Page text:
Jake’s fine art prints are in museums and private collections worldwide.

I have six or seven of his books lining my shelves; plus, one massive copy of These United States on my coffee table. The 240-page book showcases some of his best work. Colorful prints of buffalo roaming the South Dakota Badlands, dust dancing in the sunset in Arizona’s Monument Valley, and railroad tracks carving through the Wyoming plains.

It even features a forward written by Walter Cronkite! WALTER CRONKITE!

Reader’s Digest said of Jake’s work, “Not since Ansel Adams turned his lens on the Snake River has a photographer so glorified the American landscape.”

Patience and an appreciation for nature

When I was 13, I started saving up for my first camera, busing tables every day during the summer. Jake taught me how to let the camera serve as an extension of myself.

He told me stories of waking up at 3 a.m., driving two hours, and standing with a tripod on top of his car, just for one photo. His stories, and just the way he lives life, has taught me patience and discipline in a world that moves so incredibly fast. 

He once told me, “you’re not a real photographer until you’ve been arrested.” While I know he was joking, there is a level of truth to that statement.

More often than not the best photo is beyond a line that maybe you shouldn’t cross or on top of building that you don’t have access to. “Ask for forgiven, not permission” he jokes.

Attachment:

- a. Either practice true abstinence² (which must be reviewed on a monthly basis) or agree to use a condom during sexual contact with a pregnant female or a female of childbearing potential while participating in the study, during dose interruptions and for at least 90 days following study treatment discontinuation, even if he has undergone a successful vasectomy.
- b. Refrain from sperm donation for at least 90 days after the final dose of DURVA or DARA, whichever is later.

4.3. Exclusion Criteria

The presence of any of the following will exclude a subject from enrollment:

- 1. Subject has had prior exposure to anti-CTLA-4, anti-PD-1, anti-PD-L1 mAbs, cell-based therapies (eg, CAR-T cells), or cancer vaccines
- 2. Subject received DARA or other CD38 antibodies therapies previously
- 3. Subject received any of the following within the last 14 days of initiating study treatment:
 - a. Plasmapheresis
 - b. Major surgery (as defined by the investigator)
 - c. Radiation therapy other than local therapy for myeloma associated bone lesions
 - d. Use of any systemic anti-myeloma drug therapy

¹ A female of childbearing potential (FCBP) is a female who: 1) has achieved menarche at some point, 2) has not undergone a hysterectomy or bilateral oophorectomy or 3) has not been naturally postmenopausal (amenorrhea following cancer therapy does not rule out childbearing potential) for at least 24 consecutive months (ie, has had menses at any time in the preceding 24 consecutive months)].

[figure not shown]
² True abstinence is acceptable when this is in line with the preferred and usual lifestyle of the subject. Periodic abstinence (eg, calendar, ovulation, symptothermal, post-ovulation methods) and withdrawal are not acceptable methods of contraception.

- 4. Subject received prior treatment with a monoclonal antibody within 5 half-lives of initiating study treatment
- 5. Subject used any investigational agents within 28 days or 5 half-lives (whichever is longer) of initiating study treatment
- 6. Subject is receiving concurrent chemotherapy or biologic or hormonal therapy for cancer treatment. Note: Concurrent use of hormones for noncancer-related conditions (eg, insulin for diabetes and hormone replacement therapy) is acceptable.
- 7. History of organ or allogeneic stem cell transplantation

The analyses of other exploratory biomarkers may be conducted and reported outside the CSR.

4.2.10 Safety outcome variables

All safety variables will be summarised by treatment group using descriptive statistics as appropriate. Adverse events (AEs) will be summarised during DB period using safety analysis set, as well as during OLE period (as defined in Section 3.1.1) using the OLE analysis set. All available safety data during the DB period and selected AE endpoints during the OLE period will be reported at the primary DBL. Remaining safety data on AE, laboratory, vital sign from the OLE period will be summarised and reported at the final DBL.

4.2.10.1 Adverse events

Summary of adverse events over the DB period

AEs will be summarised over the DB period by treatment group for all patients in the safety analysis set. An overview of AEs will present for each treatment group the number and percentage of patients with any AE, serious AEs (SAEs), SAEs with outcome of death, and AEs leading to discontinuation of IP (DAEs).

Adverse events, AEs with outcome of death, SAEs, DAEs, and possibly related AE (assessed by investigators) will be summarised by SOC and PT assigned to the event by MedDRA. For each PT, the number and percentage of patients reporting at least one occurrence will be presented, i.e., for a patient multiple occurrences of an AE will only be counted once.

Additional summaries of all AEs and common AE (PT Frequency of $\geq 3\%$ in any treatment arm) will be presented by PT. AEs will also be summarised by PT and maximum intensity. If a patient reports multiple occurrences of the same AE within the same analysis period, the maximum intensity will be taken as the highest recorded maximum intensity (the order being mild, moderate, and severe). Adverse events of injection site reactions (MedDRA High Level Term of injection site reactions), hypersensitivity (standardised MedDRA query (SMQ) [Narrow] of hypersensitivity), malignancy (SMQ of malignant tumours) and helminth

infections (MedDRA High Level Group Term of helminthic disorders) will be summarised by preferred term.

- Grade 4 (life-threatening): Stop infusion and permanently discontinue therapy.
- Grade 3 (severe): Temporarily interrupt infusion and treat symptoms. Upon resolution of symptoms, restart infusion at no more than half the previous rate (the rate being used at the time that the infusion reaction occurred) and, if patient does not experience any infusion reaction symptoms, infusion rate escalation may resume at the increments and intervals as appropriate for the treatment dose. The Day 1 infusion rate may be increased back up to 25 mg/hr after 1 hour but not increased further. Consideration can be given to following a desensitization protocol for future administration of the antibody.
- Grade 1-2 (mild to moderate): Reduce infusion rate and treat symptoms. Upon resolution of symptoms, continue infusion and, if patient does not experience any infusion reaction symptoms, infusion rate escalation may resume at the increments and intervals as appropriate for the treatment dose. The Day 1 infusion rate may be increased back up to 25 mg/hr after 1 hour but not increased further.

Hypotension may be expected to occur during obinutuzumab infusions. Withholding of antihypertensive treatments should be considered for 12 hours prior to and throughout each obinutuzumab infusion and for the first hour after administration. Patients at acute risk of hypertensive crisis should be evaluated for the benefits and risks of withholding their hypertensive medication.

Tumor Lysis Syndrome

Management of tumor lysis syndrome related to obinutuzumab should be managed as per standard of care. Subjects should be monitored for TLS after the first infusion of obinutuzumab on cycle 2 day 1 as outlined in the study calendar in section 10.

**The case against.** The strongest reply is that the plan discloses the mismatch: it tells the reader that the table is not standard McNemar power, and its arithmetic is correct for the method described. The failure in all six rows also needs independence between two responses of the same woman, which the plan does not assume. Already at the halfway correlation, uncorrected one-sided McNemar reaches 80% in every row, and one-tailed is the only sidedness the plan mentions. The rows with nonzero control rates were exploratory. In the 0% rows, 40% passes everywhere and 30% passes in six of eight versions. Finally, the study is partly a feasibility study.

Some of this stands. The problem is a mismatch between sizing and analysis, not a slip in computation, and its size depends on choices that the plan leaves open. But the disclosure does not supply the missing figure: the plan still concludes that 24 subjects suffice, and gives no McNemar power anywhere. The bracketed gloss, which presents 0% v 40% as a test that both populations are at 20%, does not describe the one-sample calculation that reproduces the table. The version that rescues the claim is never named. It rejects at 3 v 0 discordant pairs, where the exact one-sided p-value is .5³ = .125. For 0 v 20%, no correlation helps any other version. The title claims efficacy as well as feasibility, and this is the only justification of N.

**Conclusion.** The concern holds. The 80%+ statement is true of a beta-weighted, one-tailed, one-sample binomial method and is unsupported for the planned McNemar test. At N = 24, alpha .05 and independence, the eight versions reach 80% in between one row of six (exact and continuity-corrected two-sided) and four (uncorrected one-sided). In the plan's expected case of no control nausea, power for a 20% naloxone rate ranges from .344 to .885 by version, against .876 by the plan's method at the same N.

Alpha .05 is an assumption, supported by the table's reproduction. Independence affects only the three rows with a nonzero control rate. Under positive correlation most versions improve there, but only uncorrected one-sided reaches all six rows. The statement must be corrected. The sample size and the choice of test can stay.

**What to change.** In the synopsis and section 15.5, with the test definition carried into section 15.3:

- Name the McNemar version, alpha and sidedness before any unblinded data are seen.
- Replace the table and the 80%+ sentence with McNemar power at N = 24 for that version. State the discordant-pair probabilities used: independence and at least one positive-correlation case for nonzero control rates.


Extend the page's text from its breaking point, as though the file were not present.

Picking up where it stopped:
Patience paired with the appreciate of nature was easily the most valuable lesson he taught me. He could sit at the dinner table and reminisce of a shoot he did years before. You could see the emotion wash through him simply talking about the colors of the sky. The excitement and reverie he had for what is all around us was infectious.

Portland Head Light
The historic Portland Head Light in Fort Williams Park in Maine was first used in 1791, at the direction of President George Washington [Photo by Jake Rajs]

The art of being still

I don’t want this piece to come off as grim, but to serve more as a small showcase of this man’s work over 40 years.

His lessons and appreciation for stillness and nature will never leave me. His prints that hang on my walls will travel with me from apartment to apartment and eventually from house to house.

It is certainly an interesting time in the world right now, and I could get lost in stories about the man who first introduced me to the world of photography. But I hope, for whoever reads this, that they take a moment to scroll through Jake’s photos.

Practice what he taught to me over a decade ago: the art of being still. I know thats difficult in a world where we consume information at speeds unseen before but right now as life slows down a touch, it might just be a good thing to appreciate what’s right in front of you.

Spanish moss drapes oak trees at Boone Hall Plantation and Gardens, an antebellum plantation near Charleston, South Carolina. [Photo by Jake Rajs]
An abandoned one-room schoolhouse stands in Great Plains near Winifred, Montana. [Photo by Jake Rajs]